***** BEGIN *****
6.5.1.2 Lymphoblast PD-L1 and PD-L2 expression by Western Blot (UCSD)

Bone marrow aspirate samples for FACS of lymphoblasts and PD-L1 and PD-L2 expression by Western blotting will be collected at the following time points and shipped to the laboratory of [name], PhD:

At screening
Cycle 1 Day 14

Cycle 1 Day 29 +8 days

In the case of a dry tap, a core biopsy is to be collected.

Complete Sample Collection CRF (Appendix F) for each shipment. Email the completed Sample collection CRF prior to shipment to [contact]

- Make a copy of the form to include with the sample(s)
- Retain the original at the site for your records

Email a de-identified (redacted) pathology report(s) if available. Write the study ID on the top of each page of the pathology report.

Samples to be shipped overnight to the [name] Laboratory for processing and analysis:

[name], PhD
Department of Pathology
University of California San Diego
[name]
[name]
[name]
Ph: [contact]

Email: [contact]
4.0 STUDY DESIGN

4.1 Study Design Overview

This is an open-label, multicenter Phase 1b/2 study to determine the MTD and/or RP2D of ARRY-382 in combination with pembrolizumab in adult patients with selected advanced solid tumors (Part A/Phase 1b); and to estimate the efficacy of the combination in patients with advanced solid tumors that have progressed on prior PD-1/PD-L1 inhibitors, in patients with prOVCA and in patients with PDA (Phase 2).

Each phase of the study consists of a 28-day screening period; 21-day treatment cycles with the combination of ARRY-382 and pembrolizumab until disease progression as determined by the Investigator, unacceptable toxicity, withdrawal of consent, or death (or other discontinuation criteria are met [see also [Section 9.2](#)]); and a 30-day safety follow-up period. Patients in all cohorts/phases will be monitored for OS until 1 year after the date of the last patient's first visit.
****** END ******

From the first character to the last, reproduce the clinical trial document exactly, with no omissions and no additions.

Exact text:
6.5.1.2 Lymphoblast PD-L1 and PD-L2 expression by Western Blot (UCSD)

Bone marrow aspirate samples for FACS of lymphoblasts and PD-L1 and PD-L2 expression by Western blotting will be collected at the following time points and shipped to the laboratory of [name], PhD:

At screening
Cycle 1 Day 14

Cycle 1 Day 29 +8 days

In the case of a dry tap, a core biopsy is to be collected.

Complete Sample Collection CRF (Appendix F) for each shipment. Email the completed Sample collection CRF prior to shipment to [contact]

- Make a copy of the form to include with the sample(s)
- Retain the original at the site for your records

Email a de-identified (redacted) pathology report(s) if available. Write the study ID on the top of each page of the pathology report.

Samples to be shipped overnight to the [name] Laboratory for processing and analysis:

[name], PhD
Department of Pathology
University of California San Diego
[name]
[name]
[name]
Ph: [contact]

Email: [contact]
4.0 STUDY DESIGN

4.1 Study Design Overview

This is an open-label, multicenter Phase 1b/2 study to determine the MTD and/or RP2D of ARRY-382 in combination with pembrolizumab in adult patients with selected advanced solid tumors (Part A/Phase 1b); and to estimate the efficacy of the combination in patients with advanced solid tumors that have progressed on prior PD-1/PD-L1 inhibitors, in patients with prOVCA and in patients with PDA (Phase 2).

Each phase of the study consists of a 28-day screening period; 21-day treatment cycles with the combination of ARRY-382 and pembrolizumab until disease progression as determined by the Investigator, unacceptable toxicity, withdrawal of consent, or death (or other discontinuation criteria are met [see also [Section 9.2](#)]); and a 30-day safety follow-up period. Patients in all cohorts/phases will be monitored for OS until 1 year after the date of the last patient's first visit.